The cold climate
of the taiga prevents many animals from living there year-round.
Some of the large animals found in the taiga include moose, deer,
and bears. Examples of smaller animals that live in the taiga are
bobcats, squirrels, chipmunks, ermine, and moles. Photo
The taiga is home to
many insects and birds such as the bald eagle, chickadee, woodpeckers,
and warblers. The bogs and ponds, found throughout the taiga during
the summer, provide a wonderful breeding place for a wide variety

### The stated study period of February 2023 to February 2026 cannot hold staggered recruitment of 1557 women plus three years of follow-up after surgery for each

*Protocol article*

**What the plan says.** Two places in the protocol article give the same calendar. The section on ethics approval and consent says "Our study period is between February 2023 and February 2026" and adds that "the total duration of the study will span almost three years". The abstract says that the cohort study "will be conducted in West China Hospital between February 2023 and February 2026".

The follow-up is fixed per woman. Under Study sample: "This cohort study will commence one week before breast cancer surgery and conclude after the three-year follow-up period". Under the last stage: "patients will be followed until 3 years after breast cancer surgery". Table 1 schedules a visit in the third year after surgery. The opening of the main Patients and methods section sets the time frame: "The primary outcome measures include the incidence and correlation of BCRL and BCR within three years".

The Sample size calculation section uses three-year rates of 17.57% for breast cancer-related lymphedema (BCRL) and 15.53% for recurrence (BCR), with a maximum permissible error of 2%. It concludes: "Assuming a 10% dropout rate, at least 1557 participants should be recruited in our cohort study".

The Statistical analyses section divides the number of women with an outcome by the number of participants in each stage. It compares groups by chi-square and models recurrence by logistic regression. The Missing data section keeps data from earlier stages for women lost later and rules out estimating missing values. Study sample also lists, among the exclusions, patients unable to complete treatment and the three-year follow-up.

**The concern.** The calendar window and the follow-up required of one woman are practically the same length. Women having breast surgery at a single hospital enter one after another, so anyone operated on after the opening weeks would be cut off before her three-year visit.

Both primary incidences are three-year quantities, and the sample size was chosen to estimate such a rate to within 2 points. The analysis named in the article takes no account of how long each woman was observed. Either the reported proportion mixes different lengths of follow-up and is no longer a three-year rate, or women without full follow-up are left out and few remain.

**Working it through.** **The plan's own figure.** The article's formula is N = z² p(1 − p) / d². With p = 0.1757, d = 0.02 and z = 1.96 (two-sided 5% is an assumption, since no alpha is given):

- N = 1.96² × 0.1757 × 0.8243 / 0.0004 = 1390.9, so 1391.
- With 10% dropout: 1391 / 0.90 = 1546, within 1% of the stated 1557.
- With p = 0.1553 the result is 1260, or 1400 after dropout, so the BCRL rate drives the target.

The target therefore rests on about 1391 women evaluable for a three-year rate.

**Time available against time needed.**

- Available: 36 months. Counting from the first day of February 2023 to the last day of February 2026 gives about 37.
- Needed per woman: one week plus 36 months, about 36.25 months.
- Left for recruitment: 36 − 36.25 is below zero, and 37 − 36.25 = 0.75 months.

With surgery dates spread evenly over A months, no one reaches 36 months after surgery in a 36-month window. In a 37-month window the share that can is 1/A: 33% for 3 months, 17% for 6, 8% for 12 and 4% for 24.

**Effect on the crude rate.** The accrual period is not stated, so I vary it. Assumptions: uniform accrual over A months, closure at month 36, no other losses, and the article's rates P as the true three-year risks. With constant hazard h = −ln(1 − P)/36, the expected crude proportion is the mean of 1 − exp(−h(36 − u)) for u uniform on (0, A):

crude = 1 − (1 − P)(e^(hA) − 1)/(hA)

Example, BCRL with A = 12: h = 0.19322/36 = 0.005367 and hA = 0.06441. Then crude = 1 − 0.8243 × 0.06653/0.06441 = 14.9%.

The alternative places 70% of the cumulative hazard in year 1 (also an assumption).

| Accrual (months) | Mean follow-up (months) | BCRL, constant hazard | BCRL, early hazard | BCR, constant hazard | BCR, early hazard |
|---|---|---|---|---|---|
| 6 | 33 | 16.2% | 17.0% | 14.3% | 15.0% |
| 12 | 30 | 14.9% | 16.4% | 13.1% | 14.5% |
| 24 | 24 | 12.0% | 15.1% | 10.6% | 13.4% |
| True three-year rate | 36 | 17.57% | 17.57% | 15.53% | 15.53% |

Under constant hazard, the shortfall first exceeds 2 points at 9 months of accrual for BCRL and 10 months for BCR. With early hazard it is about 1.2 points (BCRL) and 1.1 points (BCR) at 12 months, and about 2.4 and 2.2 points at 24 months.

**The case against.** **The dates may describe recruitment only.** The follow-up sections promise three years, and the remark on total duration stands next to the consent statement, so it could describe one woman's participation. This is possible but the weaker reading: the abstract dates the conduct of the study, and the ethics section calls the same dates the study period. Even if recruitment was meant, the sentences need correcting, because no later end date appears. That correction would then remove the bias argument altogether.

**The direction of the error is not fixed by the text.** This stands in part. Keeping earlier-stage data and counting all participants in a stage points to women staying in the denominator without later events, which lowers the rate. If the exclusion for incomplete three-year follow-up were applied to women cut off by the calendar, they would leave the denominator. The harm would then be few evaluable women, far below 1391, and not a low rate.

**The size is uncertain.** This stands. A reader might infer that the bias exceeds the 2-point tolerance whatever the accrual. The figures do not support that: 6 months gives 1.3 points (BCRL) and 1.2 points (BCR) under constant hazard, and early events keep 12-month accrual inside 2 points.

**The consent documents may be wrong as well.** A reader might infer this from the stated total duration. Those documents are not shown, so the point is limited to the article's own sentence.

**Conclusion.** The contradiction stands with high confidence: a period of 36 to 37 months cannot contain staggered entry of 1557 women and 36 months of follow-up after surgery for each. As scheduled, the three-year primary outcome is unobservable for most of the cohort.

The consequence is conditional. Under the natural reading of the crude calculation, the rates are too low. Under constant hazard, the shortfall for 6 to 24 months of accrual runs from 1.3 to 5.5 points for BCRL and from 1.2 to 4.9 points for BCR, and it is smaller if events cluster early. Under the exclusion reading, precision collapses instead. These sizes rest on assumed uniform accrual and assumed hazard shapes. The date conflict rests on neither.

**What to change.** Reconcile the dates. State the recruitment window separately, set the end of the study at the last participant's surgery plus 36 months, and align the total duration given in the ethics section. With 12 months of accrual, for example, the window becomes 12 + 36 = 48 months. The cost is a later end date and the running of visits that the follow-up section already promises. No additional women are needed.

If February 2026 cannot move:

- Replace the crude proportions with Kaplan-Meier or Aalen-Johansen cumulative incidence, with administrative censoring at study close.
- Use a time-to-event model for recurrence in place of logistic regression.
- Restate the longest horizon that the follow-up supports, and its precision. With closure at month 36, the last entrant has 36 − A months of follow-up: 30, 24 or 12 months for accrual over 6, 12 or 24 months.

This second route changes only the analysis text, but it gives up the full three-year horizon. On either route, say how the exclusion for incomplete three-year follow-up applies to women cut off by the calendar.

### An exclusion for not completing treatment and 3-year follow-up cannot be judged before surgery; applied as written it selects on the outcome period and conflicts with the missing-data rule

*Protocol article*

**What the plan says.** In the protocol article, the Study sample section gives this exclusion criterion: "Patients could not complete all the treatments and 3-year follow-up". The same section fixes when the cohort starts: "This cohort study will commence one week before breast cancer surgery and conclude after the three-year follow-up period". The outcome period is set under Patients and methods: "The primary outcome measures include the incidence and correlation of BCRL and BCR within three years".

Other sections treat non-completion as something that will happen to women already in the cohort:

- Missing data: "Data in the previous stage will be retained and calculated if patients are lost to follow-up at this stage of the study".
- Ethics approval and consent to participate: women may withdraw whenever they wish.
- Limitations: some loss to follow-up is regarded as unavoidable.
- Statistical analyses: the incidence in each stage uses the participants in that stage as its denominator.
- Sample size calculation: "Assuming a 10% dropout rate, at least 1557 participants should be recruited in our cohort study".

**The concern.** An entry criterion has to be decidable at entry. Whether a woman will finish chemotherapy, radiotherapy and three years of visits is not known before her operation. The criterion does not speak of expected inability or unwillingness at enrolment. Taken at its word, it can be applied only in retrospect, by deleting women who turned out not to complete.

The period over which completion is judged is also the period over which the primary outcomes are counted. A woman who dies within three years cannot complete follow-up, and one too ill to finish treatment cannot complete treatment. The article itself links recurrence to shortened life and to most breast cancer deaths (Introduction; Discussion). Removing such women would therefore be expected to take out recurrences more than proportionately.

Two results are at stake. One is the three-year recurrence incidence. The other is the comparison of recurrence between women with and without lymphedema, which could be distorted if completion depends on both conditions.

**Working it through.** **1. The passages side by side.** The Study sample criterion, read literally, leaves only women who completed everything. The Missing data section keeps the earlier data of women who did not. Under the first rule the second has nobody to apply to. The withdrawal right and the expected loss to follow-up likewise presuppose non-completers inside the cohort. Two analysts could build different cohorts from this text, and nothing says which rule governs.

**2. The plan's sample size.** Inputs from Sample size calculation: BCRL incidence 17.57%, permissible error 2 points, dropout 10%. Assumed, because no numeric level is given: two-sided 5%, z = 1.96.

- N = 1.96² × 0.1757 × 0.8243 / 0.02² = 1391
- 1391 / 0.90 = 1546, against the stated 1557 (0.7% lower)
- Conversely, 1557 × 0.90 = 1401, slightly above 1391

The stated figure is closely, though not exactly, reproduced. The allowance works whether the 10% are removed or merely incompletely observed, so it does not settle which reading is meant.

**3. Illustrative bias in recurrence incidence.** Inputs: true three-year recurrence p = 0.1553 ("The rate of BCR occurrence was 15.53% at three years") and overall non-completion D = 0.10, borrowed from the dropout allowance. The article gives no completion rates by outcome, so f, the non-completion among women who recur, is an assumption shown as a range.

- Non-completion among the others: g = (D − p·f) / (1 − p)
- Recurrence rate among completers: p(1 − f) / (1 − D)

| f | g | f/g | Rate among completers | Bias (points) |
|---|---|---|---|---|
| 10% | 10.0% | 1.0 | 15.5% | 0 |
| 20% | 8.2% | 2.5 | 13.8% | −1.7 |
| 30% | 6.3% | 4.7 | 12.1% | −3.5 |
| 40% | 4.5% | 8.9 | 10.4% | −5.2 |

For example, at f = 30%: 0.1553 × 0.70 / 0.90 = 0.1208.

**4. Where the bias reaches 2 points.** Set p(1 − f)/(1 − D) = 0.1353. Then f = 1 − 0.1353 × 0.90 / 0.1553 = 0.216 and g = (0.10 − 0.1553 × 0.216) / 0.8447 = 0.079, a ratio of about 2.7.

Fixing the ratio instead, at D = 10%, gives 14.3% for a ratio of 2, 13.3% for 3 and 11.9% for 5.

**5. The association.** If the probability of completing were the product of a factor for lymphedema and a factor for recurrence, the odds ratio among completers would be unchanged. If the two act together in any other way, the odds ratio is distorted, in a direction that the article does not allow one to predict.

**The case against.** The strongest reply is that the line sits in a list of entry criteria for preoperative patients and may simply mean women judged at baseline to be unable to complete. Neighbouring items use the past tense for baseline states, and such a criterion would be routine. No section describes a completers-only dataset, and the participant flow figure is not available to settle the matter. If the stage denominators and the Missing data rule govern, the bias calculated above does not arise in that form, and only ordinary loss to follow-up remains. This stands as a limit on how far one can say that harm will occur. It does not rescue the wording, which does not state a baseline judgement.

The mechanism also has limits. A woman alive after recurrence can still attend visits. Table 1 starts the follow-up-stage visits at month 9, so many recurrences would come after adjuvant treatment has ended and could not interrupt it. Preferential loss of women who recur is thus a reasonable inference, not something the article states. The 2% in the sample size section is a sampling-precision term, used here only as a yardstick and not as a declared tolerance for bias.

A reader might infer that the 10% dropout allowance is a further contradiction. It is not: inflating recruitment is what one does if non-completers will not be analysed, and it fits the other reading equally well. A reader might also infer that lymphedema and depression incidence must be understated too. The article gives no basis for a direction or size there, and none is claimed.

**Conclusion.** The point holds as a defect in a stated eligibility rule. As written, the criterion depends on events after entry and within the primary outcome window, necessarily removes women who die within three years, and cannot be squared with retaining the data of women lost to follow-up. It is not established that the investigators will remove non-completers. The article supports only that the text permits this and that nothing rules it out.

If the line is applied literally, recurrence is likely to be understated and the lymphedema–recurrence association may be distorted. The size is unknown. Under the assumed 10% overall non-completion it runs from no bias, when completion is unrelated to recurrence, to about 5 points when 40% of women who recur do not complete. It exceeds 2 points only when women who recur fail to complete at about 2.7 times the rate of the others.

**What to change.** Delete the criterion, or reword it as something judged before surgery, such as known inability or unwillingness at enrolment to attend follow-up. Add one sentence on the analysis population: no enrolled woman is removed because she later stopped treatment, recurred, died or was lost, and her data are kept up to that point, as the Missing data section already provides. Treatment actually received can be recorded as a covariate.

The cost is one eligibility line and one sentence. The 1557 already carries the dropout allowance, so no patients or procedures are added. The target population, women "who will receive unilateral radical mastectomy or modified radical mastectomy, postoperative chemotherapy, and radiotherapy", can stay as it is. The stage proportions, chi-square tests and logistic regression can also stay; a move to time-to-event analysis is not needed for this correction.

of insects. Many migratory birds come to the taiga to nest and feed
on the huge insect population.
Most animals migrate to warmer climates once the cold weather begins.
Some animals have adapted to life in the taiga by hibernating when
temperatures drop. Other animals have adapted to the extreme cold
temperatures by producing a layer of insulating feathers or fur
to protect them from the cold.
In some instances, the
adaptation of a seasonal change in color of feathers or fur protects
the animal from its predators. The ermine, a small mammal, is a
good example of this adaptation. Its dark brown summer coat changes
to white in the winter. This adaptation helps the ermine blend into
its surroundings and makes it more difficult for the ermine's predators
to spot them.